Kaieteur News – The French are now eyeing Guyana. In a recent interview on social media, the French Ambassador to the Guianas – Guyana, Suriname and French Guiana – has said that one of the reasons for France being in the Guiana Shield is because of French Guiana, an overseas territory of France.
But then he expressed an interest in energy cooperation pointing to the possibility of Guyana supplying energy to French Guiana. For all the years that Guyana has had relations with France, such a heightened interest has never, as now, when oil is being produced.
But if French Guiana is interested in procuring energy from Guyana, it is in its interest to support a better deal for the country from the oil companies. A better deal would make the energy deal more possible. Right now, the crumbs that Guyana is receiving will never be sufficient to pursue such a deal.
However, France will not be critical of the oil agreements, which were signed between the Government of Guyana and ExxonMobil, Hess and CNOOC. For despite France eyeing an energy deal with Guyana for its nearby overseas territory, France has vested stakes in Guyana’s oil industry.
After all, a French-owned company, TOTAL, has significant interests in the Canje, Orinduik and Kanuku oil blocks. Three years ago, TOTAL reported that it had acquired a 35 percent working interest in the Canje Block. It had acquired then also a 25 percent working interest in the Kanuku Block, and a similar stake in the Orinduik Block.
Interestingly, while French companies are making inroads into the extractive sectors overseas, the French government is aiming to become a global champion of the environment. It was in France in December 2015 that the landmark Paris Agreement was signed. And France is now pushing through an Environmental Bill.
But despite the hallmark Paris Agreement on climate change being signed in France in 2015, do not expect the French to be taking any strident position against the oil companies in Guyana where there is concern over the lack of proper insurance coverage and compensation in the eventuality of an oil spill.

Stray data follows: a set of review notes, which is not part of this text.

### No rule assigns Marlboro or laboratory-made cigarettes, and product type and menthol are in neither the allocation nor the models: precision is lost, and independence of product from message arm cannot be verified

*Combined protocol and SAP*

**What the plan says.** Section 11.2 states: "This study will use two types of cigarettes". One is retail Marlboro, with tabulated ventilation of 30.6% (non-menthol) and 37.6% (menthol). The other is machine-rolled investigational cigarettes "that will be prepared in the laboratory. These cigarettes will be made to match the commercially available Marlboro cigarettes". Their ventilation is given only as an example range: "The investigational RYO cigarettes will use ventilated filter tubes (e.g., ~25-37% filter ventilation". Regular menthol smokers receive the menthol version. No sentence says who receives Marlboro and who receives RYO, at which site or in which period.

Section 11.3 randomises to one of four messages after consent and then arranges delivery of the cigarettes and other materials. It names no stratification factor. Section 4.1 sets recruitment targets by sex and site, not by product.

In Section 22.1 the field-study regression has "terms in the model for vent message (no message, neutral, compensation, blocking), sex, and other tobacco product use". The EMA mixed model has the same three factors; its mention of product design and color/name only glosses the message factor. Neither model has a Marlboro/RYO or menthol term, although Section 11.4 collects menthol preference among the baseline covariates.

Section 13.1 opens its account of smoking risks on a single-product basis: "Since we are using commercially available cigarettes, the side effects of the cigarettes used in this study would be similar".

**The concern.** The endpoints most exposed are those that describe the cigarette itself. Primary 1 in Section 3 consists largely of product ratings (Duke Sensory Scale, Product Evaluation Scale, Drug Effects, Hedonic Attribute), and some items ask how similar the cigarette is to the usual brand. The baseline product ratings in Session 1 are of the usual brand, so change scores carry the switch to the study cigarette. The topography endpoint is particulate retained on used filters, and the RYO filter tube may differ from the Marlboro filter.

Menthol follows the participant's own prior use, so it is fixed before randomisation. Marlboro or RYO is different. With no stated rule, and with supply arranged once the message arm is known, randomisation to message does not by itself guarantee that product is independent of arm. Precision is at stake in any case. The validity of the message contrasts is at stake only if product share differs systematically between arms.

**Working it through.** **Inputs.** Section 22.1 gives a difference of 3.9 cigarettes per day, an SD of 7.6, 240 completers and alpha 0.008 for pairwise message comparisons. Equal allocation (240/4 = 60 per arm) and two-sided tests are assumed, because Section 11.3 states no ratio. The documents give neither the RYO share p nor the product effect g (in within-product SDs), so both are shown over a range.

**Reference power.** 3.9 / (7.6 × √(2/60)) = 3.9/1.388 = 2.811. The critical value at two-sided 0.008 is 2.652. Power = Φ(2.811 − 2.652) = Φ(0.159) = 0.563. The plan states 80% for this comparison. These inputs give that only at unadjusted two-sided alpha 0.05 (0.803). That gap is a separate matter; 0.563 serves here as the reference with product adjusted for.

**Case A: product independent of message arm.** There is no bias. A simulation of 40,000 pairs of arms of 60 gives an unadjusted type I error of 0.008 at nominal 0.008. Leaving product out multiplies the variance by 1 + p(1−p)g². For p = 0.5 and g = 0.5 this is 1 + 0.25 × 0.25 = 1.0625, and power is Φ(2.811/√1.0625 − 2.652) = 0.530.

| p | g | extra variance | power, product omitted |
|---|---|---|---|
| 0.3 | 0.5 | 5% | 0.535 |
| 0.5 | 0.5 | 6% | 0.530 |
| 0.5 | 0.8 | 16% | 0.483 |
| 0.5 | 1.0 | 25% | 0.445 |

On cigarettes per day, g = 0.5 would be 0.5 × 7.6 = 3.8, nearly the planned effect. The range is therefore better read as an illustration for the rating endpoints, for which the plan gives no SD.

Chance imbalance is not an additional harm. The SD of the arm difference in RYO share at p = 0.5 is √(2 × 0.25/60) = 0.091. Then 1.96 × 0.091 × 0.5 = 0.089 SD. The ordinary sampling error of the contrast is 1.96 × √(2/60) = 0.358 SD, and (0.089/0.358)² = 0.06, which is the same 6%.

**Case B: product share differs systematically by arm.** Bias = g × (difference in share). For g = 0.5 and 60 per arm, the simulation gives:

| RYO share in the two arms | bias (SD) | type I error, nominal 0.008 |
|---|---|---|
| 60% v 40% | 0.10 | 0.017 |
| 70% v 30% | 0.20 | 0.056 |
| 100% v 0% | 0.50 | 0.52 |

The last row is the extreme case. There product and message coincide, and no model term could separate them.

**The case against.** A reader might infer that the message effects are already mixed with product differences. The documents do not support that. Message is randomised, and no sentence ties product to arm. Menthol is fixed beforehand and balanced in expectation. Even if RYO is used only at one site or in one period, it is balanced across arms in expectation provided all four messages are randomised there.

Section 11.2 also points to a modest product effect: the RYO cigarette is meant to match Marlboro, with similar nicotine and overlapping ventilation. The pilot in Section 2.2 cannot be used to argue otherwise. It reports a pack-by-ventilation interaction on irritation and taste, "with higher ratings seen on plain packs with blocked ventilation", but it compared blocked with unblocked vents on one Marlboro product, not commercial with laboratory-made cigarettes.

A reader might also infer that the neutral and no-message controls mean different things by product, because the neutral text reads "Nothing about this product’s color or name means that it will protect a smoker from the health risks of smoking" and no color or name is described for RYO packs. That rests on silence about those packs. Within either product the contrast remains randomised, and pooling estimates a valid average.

Emanuel Macron, the French Prime Minister, has been pushing for a low-carbon economy, noting that climate action is necessary since there is no Planet B. He is also said to be supportive of making ecocide – the destruction of ecosystems – a crime under international law.
However, throughout history the French have been notorious for speaking one language at home and another overseas. The French Revolution of 1789 was driven by the cries of liberty, equality and fraternity. But France has also been a colonial power, which has denied and deprived others, particularly in Africa, of these very ideals.
The French Revolution denied freedom and liberty to Africans in its colonies in the West Indies. As Dr. Walter Rodney detailed in How Europe Underdeveloped Africa, how France was among the European colonies, which plundered Africa’s wealth.
That fact was echoed by the late Nigerian economist, Obadiah Mailafia, who said, “The French have been at the forefront in the enslavement, colonisation and raping of [Africa]. They stole our gold, diamonds and other natural resources.”
This is not an Afro-centric opinion. Former French President has conceded that, “Without Africa, France will have no history in the 21st century.”
The Europeans, including the French, no longer need to colonise or invade countries to strip them of their wealth. They do this quite comfortably through their multinational corporations.
French multinationals have left a legacy of underdevelopment in Africa. They are not there to develop those countries but to plunder them. Not only do these companies extract and export the continent’s raw materials but they also sell them finished products.
The operations of French oil companies have already begun to create problems in East Africa. Late last year there were reports that 12,000 families had lost land in Uganda and Tanzania because of the laying of overland pipelines. And there has been a dispute as to whether the residents affected have been compensated. The oil companies say yes but non-government organisations are denying this.
Despite France’s attempts to become a champion of the environment, that country is pushing ahead with the controversial East Africa Crude Oil Pipeline. Environmentalists have been critical of the project indicating that it will not pay for itself and that it will contribute to climate change. But that has not stopped work from proceeding.
Guyana has to be wary of those who appear to be bringing good news. Guyana has to be wary of having other oil companies investing in local oil Blocks, especially when ExxonMobil has a stake in those Blocks and therefore can use its existing agreement to cream off the country’s wealth and leave crumbs for Guyanese.
The French Ambassador should be welcomed to Guyana. But if he really wants to know what the local sentiments are, he should not be speaking only to social media operatives. He should engage the mainstream media so that he can be grilled about France’s inconsistency between its environmental posture and its support for oil projects, which are harmful to the environment, and so that he can be enlightened as to why Guyanese are not keen in having more oil companies under the present arrangements.
(The views expressed in this article are those of the author and do not necessarily reflect the opinions of this newspaper.)
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